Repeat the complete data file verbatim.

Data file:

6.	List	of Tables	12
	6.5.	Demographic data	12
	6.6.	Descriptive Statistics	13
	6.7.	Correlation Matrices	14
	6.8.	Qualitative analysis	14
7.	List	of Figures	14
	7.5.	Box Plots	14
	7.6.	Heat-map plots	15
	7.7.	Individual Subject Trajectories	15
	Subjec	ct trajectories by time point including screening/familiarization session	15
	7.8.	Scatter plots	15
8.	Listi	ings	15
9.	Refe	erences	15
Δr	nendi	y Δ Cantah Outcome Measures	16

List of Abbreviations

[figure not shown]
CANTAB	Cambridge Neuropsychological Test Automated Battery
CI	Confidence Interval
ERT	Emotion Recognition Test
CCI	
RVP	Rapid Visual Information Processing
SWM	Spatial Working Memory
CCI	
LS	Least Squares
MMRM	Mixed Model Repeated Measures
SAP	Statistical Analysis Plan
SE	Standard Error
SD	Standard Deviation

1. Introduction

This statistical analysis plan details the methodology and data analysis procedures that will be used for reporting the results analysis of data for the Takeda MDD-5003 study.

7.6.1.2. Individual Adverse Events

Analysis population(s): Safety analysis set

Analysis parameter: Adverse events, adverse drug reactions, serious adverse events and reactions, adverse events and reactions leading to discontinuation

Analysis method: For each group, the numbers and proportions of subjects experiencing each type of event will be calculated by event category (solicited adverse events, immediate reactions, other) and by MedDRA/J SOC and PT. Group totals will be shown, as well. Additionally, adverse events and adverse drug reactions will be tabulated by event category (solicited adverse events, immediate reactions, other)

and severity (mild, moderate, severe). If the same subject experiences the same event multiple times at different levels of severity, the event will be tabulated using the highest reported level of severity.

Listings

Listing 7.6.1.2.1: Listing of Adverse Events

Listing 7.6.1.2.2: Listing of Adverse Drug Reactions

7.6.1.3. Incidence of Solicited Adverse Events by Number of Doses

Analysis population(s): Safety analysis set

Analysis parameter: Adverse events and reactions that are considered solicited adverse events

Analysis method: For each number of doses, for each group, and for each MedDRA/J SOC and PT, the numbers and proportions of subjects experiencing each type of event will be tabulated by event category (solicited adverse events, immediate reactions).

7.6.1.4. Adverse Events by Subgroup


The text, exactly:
6.	List	of Tables	12
	6.5.	Demographic data	12
	6.6.	Descriptive Statistics	13
	6.7.	Correlation Matrices	14
	6.8.	Qualitative analysis	14
7.	List	of Figures	14
	7.5.	Box Plots	14
	7.6.	Heat-map plots	15
	7.7.	Individual Subject Trajectories	15
	Subjec	ct trajectories by time point including screening/familiarization session	15
	7.8.	Scatter plots	15
8.	Listi	ings	15
9.	Refe	erences	15
Δr	nendi	y Δ Cantah Outcome Measures	16

List of Abbreviations

[figure not shown]
CANTAB	Cambridge Neuropsychological Test Automated Battery
CI	Confidence Interval
ERT	Emotion Recognition Test
CCI	
RVP	Rapid Visual Information Processing
SWM	Spatial Working Memory
CCI	
LS	Least Squares
MMRM	Mixed Model Repeated Measures
SAP	Statistical Analysis Plan
SE	Standard Error
SD	Standard Deviation

1. Introduction

This statistical analysis plan details the methodology and data analysis procedures that will be used for reporting the results analysis of data for the Takeda MDD-5003 study.

7.6.1.2. Individual Adverse Events

Analysis population(s): Safety analysis set

Analysis parameter: Adverse events, adverse drug reactions, serious adverse events and reactions, adverse events and reactions leading to discontinuation

Analysis method: For each group, the numbers and proportions of subjects experiencing each type of event will be calculated by event category (solicited adverse events, immediate reactions, other) and by MedDRA/J SOC and PT. Group totals will be shown, as well. Additionally, adverse events and adverse drug reactions will be tabulated by event category (solicited adverse events, immediate reactions, other)

and severity (mild, moderate, severe). If the same subject experiences the same event multiple times at different levels of severity, the event will be tabulated using the highest reported level of severity.

Listings

Listing 7.6.1.2.1: Listing of Adverse Events

Listing 7.6.1.2.2: Listing of Adverse Drug Reactions

7.6.1.3. Incidence of Solicited Adverse Events by Number of Doses

Analysis population(s): Safety analysis set

Analysis parameter: Adverse events and reactions that are considered solicited adverse events

Analysis method: For each number of doses, for each group, and for each MedDRA/J SOC and PT, the numbers and proportions of subjects experiencing each type of event will be tabulated by event category (solicited adverse events, immediate reactions).

7.6.1.4. Adverse Events by Subgroup